Once again, as was the case with the presentation of findings about on-screen presence above, the discussion to follow is based on the perceptions and views of respondents through one-on-one consultations and of participants at the Stakeholder Forum.
Not unlike the discussion of presence above, perceptions of portrayal from respondents during one-on-one consultations and participants at the Stakeholder Forum range from the very negative to the more positive. But there is little doubt that issues associated with portrayal are top of mind for many in the disability community.
Given the relatively low on-screen presence of persons with disabilities, many respondents expressed their views with the stated recognition that the available number of portrayals is small. With this in mind, the following themes emerged as central to perceptions on portrayal:
As a general observation, we noted that these themes of portrayal emerged in a consensus fashion, in that these perspectives are held by representatives from disability NGOs, the broadcasting industry, industry-related associations and employees/performers with disabilities.
Of all perspectives received during one-on-one consultations, stereotyping and perpetuating myths associated with disabilities received the most comment. Many respondents were of the view that stereotyping was the prevailing problem of persons with disabilities.
Stereotyping negatively contributes to self-identification and self-image. And there is too much stereotyping of people with disabilities on television. ( NGO Representative)
You still get all kinds of stereotypes, and the focus is always on the disability. The media needs to start portraying this as normal. (NGO Representative)
We’re still the “Hunchback of Notre Dame” – a menace, or a monster. ( NGO Representative)
Broadcasters have an obligation to promote the positive portrayals, but they don’t. It’s very rare. (NGO Representative)
Only physical disabilities seem to get any attention. Less visible disabilities don’t get on TV. (NGO Representative)
Victimization of persons with disabilities was often viewed as among the more negative of stereotyped portrayals on television.
We’re still too often the victim. (NGO Representative)
[A character with a disability] is usually someone to be pitied, a victim of some type. (NGO Representative)
Two minutes into “Law & Order”, we’re mugged or murdered. (Employee/Performer)
You are either a hero or a victim. You don’t see a disabled lawyer in a court scene. (Industry-related Organization)
Many perspectives relating to stereotyped portrayals identified specific disabilities, often those that are less visible and therefore, according to several respondents, more “fear-inducing”. This fear becomes perpetuated through dramatic representation.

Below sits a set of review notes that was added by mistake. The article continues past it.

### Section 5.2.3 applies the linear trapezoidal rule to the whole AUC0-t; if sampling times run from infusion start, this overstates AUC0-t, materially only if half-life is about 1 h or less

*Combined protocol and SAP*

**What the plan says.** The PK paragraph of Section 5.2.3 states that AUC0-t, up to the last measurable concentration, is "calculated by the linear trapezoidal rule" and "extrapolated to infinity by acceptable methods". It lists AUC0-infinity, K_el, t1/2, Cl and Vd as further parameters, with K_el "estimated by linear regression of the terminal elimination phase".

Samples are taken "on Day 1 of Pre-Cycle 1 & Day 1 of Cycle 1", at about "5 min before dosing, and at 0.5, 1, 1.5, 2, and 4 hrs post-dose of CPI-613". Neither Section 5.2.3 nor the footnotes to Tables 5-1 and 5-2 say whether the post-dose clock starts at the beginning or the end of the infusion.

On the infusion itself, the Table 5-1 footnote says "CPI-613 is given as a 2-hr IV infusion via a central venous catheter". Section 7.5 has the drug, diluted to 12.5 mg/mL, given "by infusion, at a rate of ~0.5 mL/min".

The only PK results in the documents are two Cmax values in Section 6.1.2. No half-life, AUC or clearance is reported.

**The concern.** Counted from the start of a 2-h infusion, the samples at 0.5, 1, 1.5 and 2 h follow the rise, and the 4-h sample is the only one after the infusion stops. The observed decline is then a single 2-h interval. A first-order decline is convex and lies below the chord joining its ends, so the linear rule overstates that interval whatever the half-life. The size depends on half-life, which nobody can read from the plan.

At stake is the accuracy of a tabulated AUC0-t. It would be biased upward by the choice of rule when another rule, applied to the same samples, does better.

Propensity for violence by mentally ill is perpetuated…the idea that the mentally ill are dangerous. (NGO Representative)
You often see criminality associated with invisible disabilities, like learning disabilities. (NGO Representative)
With respect to appropriation of voice, a number of strong opinions emerged about the use of able-bodied performers in roles portraying persons with disabilities. In many comments, concerns about realistic portrayal, taking jobs away from performers with disabilities and professional ethics emerged.
More often than not, you still see actors without disabilities playing the role [of a person with a disability]. (NGO Representative)
It drives me nuts when they use able-bodied people to portray us. They are missing out on a realistic portrayal. (NGO Representative)
To the trained eye, you can tell. “That guy doesn’t have a disability”. (NGO Representative)
Using able-bodied actors…well there’s no more brown paint and pretending to be Aboriginal. (Government Official)
While the above represents the predominant view about the portrayal of characters with disabilities by able-bodied performers, a contrary view was also voiced.
Acting is a profession, so they should use professional actors regardless of whether they are disabled or not. Playing a person with a disability would be acting, wouldn’t it? (NGO Representative)
Many respondents expressed contrary views to the perspectives on portrayal outlined above, where improvements in recent programming were noted in much the same fashion as observations about presence outlined above. Many of these comments identified the more positive efforts to promote inclusion and non-marginalization by focusing on attributes of a character other than that character’s disability.
On balance – it’s getting better, but the stereotyping still prevails. (NGO Representative)
Some are positive and some are not. It’s positive to the extent that these characters are there at all, at least there seems to be progress overall. (Broadcaster)